October 22 vs. Atlanta Thrashers at Philips Arena Time: 7:00 pm TV: Comcast SportsNet Radio: 820AM, 1500AM and XM Pre-Game: Pre-Cap Podcast at 2 p.m. on www.washingtoncaps.com
Washington Capitals (4-2-2)
Atlanta Thrashers (4-1-1)
For the first time in the 2009-10 season, the Capitals take on a fellow Southeast Division opponent when they open a two-game road trip in Atlanta on Thursday night.
Thursday’s game is Washington’s ninth of the season, and its first against a divisional foe. That ties the latest the Caps have ever played a divisional opponent in their history, matching the mark set in 2001-02 when the Caps took on the Tampa Bay Lightning for their first divisional game in the team’s ninth game of the season. In 23 of Washington’s 35 NHL seasons, the Caps have played their first divisional game in either the first or second game of the season.
Washington went 2-1-1 in its first four games of 2009-10 and it has gone 2-1-1 in its last four games as well. The biggest difference has been in the back end. After surrendering 15 goals in its first four games, Washington has allowed only eight tallies in the last four contests.
“With the team defense, it’s a matter of when we get the puck we want to get it moving forward right away,” says left wing Quintin Laing, who skated a single-game career of 17:21 in Saturday’s win over the Predators. “And then when our forwards get it, just try to get it deep in their zone unless it’s [Alex Ovechkin’s] line. The other three lines are trying to get into their zone and just try to play with it. Anytime we can keep it in their end, that’s less time we’re going to play in our end. So less chances and less shots for the opposition.”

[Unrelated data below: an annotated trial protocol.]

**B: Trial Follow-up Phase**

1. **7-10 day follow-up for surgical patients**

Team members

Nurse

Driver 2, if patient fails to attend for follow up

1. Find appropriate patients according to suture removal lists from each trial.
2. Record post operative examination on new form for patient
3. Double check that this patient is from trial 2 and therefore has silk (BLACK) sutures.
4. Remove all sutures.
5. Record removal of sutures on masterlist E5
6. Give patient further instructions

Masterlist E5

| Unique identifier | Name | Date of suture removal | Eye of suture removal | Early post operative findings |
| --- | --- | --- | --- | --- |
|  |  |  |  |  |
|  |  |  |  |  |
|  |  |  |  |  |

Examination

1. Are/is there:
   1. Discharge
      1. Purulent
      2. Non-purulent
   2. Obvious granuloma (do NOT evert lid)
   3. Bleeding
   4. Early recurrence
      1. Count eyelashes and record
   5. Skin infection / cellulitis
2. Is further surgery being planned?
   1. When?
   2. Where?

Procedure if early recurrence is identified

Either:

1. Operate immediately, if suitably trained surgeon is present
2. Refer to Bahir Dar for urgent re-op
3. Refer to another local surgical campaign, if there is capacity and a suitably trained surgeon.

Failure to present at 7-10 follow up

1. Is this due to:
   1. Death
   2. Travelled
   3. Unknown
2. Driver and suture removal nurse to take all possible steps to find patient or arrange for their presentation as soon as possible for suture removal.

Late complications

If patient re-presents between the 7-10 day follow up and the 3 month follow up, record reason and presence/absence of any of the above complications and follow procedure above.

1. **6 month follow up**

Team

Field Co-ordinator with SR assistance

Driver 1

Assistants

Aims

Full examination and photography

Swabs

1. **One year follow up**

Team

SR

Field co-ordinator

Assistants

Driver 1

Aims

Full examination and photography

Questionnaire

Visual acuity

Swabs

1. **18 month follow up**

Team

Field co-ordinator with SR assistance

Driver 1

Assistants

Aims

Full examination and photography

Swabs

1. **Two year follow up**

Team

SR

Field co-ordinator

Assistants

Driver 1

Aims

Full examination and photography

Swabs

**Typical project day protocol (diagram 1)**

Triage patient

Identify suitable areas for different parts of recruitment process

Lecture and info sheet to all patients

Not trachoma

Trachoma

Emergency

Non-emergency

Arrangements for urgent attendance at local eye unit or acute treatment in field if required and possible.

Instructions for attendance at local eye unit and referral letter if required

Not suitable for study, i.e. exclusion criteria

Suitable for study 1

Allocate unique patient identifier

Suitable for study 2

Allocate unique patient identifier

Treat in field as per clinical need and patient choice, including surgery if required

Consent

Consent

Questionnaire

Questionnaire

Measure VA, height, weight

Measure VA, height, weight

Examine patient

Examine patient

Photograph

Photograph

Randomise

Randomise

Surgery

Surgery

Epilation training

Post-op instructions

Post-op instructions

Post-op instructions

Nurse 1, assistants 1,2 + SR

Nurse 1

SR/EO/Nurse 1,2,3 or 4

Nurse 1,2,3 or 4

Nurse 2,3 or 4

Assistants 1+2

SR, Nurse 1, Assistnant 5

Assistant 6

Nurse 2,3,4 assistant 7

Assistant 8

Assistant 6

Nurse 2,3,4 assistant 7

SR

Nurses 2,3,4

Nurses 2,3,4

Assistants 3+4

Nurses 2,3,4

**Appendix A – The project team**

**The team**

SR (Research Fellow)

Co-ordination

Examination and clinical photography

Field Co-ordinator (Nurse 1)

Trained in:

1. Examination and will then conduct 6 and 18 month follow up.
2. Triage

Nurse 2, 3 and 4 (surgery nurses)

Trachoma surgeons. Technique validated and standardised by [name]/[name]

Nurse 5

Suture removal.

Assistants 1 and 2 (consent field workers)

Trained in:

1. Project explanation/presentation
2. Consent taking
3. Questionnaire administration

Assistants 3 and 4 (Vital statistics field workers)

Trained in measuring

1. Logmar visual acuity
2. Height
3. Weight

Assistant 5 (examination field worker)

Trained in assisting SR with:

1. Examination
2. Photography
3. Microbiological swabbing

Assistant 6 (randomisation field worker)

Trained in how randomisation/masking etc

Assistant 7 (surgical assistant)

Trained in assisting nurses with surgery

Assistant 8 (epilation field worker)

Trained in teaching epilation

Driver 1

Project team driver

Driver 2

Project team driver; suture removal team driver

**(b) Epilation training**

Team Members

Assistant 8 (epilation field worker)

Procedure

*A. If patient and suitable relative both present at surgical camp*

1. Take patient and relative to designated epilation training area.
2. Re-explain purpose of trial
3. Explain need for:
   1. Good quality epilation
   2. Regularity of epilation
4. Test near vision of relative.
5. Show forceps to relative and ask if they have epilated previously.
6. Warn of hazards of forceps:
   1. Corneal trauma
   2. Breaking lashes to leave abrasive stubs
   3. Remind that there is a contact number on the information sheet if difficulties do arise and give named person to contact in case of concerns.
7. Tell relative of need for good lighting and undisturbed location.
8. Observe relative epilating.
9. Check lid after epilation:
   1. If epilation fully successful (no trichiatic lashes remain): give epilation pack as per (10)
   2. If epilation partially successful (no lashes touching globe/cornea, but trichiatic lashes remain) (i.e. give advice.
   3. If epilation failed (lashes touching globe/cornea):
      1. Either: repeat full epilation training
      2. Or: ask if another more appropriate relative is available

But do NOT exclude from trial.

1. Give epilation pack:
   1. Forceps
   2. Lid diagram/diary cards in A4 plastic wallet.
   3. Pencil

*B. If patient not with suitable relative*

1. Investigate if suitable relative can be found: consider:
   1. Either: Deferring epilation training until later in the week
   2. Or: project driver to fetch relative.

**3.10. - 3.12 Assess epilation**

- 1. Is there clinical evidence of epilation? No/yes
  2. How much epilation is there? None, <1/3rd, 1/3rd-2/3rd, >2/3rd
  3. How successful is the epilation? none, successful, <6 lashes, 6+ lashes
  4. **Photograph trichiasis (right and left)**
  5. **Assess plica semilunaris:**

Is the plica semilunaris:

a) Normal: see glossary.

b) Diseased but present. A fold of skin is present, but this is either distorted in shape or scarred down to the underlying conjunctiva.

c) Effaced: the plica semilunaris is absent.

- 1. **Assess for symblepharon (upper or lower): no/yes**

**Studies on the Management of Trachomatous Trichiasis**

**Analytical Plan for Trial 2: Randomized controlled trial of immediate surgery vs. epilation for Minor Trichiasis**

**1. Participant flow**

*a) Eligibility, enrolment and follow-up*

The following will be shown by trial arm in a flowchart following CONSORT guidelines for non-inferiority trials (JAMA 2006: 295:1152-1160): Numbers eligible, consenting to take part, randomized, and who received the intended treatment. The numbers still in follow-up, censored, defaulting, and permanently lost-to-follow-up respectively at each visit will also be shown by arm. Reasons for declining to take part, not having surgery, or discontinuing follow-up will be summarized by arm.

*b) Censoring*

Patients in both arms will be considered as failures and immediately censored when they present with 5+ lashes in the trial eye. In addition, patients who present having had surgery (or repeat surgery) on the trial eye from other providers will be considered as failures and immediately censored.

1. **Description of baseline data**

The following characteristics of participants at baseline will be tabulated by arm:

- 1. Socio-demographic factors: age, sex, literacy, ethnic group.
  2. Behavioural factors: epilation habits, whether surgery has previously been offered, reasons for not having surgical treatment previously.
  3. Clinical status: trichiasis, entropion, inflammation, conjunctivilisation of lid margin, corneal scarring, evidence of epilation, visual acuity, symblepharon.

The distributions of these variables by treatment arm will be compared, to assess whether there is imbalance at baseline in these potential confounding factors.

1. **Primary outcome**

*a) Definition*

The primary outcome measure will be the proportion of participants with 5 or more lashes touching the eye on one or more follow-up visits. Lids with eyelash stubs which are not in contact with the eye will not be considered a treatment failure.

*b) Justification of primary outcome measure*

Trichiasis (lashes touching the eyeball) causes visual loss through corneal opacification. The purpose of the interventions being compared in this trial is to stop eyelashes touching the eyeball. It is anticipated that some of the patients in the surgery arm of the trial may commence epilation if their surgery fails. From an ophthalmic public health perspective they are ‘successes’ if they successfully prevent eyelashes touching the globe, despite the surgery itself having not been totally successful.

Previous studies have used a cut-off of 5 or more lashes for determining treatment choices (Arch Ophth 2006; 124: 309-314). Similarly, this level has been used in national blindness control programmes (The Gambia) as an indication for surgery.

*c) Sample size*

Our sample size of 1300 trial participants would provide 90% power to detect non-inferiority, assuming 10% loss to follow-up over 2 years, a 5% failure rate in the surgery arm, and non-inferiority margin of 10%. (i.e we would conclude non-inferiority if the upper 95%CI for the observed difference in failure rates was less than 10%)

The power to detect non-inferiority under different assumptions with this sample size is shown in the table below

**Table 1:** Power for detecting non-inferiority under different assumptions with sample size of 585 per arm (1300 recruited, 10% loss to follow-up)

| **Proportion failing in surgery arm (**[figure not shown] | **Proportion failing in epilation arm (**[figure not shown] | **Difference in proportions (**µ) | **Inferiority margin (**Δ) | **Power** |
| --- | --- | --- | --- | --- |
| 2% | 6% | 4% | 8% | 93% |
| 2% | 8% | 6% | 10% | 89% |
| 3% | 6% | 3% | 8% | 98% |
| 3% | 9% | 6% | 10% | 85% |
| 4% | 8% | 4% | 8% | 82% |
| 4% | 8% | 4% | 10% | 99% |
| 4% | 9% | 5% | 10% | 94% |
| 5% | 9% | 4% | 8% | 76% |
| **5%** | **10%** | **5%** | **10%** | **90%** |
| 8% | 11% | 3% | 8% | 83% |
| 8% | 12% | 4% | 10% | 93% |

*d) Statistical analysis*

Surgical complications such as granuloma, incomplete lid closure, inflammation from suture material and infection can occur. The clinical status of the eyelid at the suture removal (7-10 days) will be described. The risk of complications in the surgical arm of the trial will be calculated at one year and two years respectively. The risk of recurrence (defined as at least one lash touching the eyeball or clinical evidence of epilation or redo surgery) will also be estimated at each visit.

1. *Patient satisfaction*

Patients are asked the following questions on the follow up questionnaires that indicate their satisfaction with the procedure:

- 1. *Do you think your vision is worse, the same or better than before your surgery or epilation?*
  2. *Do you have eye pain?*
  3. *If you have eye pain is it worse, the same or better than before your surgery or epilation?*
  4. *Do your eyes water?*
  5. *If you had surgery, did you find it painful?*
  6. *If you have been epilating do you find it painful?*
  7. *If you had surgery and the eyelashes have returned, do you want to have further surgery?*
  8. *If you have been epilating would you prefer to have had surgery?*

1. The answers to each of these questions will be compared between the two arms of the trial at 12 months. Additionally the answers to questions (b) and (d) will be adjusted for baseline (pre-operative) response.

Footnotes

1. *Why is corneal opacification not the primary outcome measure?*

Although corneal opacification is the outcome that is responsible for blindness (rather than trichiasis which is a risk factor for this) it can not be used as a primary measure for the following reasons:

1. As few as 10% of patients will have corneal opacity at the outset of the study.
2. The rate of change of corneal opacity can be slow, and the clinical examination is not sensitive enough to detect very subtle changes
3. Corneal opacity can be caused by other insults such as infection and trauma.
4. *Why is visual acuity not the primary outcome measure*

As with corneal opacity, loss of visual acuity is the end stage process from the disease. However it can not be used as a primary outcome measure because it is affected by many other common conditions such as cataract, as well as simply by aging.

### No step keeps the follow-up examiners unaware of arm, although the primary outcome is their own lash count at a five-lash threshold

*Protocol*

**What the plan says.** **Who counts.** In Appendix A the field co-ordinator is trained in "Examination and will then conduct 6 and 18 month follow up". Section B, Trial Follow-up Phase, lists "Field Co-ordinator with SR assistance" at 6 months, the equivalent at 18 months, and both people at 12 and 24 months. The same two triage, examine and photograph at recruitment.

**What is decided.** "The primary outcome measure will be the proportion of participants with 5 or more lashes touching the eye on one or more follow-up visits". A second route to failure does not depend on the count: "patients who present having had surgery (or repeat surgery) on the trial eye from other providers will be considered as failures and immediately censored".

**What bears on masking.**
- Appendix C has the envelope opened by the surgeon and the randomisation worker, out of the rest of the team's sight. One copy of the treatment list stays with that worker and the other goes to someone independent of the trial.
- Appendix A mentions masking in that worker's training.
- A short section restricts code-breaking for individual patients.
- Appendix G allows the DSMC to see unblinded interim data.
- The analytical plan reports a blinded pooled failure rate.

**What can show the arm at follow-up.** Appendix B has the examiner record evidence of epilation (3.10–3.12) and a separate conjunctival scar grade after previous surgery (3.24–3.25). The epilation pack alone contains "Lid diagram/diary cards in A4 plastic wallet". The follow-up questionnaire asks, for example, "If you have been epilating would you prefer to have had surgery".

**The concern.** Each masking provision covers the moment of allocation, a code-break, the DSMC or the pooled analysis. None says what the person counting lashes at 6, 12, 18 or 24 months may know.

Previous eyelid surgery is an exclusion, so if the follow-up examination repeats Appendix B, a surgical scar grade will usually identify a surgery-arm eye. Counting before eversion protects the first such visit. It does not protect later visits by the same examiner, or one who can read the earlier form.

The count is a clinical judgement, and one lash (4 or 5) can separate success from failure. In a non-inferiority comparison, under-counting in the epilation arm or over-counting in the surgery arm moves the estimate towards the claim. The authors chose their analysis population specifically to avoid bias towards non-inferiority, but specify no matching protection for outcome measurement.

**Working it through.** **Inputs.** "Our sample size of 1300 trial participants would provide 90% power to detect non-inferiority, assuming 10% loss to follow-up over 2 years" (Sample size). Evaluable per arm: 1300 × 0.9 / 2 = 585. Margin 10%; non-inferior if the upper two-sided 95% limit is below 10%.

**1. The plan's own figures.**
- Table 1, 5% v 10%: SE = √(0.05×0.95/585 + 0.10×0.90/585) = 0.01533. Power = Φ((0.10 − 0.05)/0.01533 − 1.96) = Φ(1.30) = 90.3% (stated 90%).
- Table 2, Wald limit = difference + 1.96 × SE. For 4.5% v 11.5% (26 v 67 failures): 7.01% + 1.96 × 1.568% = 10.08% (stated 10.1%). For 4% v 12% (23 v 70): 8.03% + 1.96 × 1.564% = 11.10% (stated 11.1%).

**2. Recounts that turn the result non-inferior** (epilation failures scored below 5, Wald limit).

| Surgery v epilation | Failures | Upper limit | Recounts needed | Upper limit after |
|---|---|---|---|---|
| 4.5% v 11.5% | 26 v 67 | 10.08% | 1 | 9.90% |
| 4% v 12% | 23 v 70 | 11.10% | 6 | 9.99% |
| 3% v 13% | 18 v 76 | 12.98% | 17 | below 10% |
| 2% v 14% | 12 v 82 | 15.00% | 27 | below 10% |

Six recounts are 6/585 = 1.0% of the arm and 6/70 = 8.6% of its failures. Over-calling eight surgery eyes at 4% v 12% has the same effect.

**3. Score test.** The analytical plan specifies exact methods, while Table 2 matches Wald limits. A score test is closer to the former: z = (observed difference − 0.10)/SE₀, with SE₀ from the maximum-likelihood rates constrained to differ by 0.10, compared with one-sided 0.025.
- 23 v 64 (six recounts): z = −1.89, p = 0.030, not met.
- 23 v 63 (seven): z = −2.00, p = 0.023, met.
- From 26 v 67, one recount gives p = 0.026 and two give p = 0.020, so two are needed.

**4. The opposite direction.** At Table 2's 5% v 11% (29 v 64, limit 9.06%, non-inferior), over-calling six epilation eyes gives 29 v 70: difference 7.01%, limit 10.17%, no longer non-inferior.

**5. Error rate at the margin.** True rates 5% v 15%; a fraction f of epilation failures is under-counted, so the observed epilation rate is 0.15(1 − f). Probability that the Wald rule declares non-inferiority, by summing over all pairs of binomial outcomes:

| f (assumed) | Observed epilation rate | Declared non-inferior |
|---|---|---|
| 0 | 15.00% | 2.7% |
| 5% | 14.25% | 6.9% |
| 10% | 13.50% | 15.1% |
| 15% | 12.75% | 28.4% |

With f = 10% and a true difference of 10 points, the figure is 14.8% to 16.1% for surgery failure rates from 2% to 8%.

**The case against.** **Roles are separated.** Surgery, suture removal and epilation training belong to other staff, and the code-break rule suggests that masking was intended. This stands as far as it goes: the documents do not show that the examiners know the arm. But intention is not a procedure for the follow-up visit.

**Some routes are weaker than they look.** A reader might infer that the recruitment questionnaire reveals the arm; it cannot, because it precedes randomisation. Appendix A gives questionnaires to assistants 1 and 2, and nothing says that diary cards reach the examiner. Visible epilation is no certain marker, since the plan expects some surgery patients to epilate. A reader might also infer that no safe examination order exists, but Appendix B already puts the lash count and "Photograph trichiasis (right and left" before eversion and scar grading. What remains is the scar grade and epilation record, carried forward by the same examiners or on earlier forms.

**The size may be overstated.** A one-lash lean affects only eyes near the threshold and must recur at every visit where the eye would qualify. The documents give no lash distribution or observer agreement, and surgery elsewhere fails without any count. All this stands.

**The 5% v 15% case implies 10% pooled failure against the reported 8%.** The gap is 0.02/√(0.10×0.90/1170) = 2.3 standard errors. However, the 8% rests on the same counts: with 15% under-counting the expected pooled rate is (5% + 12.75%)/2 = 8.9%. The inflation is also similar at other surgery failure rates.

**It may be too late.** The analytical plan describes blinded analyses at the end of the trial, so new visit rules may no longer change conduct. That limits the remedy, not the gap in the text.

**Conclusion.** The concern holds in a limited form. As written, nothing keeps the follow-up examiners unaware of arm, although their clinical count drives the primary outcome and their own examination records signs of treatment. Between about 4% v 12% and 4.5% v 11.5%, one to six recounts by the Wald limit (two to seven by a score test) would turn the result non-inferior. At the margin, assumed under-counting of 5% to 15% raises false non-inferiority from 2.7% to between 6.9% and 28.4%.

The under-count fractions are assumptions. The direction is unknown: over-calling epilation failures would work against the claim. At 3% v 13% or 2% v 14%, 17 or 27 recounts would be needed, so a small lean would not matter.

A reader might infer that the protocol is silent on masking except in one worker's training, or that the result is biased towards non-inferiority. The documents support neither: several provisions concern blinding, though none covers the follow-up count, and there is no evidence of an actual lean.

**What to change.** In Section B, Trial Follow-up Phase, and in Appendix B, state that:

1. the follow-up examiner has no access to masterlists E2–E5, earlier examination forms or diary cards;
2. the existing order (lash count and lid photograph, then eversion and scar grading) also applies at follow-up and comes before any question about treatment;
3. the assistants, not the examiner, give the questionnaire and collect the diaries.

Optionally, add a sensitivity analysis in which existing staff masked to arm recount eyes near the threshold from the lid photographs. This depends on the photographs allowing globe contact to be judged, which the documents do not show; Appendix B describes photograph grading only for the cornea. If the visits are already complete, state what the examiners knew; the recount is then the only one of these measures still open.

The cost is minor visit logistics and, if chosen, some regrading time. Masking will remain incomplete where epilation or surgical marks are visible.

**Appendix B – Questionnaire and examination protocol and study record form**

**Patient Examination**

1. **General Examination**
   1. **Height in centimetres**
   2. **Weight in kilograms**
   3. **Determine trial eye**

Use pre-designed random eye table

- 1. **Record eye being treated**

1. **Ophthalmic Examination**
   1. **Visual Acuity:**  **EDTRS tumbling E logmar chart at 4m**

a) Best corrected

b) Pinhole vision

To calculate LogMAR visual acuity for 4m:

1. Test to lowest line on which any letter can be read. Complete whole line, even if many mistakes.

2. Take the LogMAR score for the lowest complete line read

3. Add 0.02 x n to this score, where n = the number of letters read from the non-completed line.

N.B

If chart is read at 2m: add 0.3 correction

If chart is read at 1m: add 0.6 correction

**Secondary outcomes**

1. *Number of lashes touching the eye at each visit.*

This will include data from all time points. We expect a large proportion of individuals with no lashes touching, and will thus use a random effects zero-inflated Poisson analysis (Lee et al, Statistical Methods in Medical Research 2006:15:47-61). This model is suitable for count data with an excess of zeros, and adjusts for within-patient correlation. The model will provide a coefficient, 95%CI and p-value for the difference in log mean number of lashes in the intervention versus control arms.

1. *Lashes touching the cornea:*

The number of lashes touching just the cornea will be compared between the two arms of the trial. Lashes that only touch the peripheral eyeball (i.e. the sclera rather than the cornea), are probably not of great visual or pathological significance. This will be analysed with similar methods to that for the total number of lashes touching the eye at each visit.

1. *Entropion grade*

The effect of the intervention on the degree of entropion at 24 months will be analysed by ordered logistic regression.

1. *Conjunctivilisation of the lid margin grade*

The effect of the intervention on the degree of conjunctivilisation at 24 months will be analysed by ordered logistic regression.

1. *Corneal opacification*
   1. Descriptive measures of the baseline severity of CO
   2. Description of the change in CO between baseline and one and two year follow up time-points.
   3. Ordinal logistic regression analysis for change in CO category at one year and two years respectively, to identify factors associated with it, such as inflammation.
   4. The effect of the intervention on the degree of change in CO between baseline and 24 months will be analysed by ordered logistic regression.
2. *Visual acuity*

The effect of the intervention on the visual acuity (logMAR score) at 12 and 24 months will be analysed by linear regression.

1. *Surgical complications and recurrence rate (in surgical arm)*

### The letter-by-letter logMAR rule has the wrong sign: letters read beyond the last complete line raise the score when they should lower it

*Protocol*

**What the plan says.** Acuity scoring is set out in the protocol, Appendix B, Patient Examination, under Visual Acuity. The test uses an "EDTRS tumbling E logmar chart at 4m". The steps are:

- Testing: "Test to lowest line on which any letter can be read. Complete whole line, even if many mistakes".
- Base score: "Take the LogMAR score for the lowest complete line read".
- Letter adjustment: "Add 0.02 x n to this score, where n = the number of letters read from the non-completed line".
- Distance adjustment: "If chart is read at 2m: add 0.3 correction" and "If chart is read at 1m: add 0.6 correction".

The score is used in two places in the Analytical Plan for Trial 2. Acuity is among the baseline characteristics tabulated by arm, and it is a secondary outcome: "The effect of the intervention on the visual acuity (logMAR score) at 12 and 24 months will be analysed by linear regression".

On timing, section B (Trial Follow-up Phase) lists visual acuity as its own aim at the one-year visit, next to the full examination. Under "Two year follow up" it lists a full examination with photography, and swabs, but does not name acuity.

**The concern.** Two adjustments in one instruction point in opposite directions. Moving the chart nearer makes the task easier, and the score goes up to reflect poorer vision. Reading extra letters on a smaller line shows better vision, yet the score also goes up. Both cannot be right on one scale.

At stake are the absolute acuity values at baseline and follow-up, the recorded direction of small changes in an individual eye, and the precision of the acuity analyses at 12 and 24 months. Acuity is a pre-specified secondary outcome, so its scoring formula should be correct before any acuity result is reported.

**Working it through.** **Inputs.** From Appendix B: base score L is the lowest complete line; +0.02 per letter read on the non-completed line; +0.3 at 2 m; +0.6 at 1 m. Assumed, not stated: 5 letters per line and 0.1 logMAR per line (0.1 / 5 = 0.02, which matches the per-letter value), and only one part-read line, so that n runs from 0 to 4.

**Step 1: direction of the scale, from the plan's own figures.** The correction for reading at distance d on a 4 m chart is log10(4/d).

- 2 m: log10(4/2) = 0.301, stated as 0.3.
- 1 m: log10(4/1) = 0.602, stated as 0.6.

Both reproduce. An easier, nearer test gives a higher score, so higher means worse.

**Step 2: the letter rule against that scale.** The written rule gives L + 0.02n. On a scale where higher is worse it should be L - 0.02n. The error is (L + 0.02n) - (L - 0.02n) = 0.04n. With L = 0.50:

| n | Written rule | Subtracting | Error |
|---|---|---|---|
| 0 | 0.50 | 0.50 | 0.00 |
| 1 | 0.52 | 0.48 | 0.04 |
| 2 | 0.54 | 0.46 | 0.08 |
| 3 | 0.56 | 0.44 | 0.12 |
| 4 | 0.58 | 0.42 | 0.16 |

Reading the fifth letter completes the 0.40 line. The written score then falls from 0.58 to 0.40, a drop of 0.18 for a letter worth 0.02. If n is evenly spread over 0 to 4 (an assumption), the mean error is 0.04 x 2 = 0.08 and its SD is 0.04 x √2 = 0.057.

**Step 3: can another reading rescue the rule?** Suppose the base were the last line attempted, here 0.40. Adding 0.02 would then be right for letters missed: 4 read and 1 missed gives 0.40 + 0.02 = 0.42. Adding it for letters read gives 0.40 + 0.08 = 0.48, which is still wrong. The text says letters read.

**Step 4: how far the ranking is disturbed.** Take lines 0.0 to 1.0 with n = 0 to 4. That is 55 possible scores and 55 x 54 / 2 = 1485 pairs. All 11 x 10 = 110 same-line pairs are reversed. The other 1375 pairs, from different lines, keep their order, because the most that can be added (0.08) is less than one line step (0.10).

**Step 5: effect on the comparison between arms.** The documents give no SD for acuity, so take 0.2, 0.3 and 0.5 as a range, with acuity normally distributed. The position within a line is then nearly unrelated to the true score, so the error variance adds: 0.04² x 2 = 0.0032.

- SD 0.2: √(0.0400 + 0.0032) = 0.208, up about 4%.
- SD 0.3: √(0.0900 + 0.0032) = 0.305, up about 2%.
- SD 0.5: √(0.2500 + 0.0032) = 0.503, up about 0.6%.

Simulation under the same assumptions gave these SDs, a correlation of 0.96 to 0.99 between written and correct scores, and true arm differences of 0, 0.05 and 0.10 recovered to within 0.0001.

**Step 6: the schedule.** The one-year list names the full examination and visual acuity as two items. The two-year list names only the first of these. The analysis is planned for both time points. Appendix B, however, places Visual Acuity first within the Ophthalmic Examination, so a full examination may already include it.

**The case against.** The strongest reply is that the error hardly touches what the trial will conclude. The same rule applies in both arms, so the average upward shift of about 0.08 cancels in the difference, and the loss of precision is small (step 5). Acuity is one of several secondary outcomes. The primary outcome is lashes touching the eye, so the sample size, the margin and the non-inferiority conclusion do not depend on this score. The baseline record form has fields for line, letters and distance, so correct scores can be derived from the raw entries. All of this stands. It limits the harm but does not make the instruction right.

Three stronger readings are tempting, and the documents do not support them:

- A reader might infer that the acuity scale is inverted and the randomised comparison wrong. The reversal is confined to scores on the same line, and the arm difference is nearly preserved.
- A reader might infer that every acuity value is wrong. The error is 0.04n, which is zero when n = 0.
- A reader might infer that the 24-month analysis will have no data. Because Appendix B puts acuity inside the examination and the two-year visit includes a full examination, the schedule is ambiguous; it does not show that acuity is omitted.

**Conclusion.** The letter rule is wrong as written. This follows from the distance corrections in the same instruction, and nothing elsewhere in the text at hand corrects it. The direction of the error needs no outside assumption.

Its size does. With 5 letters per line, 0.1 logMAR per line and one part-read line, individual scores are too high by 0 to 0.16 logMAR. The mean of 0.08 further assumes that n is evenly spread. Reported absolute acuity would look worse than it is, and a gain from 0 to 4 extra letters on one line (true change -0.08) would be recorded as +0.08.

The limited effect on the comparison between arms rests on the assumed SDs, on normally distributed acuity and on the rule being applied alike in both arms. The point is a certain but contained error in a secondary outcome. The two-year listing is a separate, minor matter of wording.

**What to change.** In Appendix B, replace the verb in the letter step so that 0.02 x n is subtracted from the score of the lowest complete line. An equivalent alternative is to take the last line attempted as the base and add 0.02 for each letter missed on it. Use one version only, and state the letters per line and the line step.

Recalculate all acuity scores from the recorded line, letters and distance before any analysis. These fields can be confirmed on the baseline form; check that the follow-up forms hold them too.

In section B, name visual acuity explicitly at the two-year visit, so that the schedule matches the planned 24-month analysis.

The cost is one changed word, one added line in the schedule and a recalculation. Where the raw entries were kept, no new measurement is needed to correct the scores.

Laing has been playing on a line with David Steckel and Matt Bradley for the last few games. That unit has been effective at playing in the offensive zone, cycling pucks and wearing down the opposing defense.
“It starts with [David Steckel] winning face-offs,” says Laing. “Over the season, he has won three out of the four draws. Anytime you can win 75% of your draws, you get them chasing the puck for 20 or 30 seconds instead of yourself chasing it.
“When we get the puck, we know our role. It’s not to turn the puck over. We like to cycle it, but then if we see opportunity we’re going to try to score. Overall, we’re out there to protect leads and control the puck, maybe wear down the other team’s defense.”
Although the Caps’ performance in their own end has improved over the last four games, coach Bruce Boudreau wants more.
“I’m happy with the goals allowed,” says Boudreau, “which is eight in the last four games, and the shots allowed, which is probably 27 in the last four games. But we’ve still got a long ways to go. We can go great for so many periods at a time but then we give up some brain-dead chances and we’ve needed goaltenders to make great saves. We’re up to about 51 [solid] minutes a game. If we can get those other nine minutes, we’ll be fine.
It sounds simpler than it is, but playing in the offensive zone is the best defense.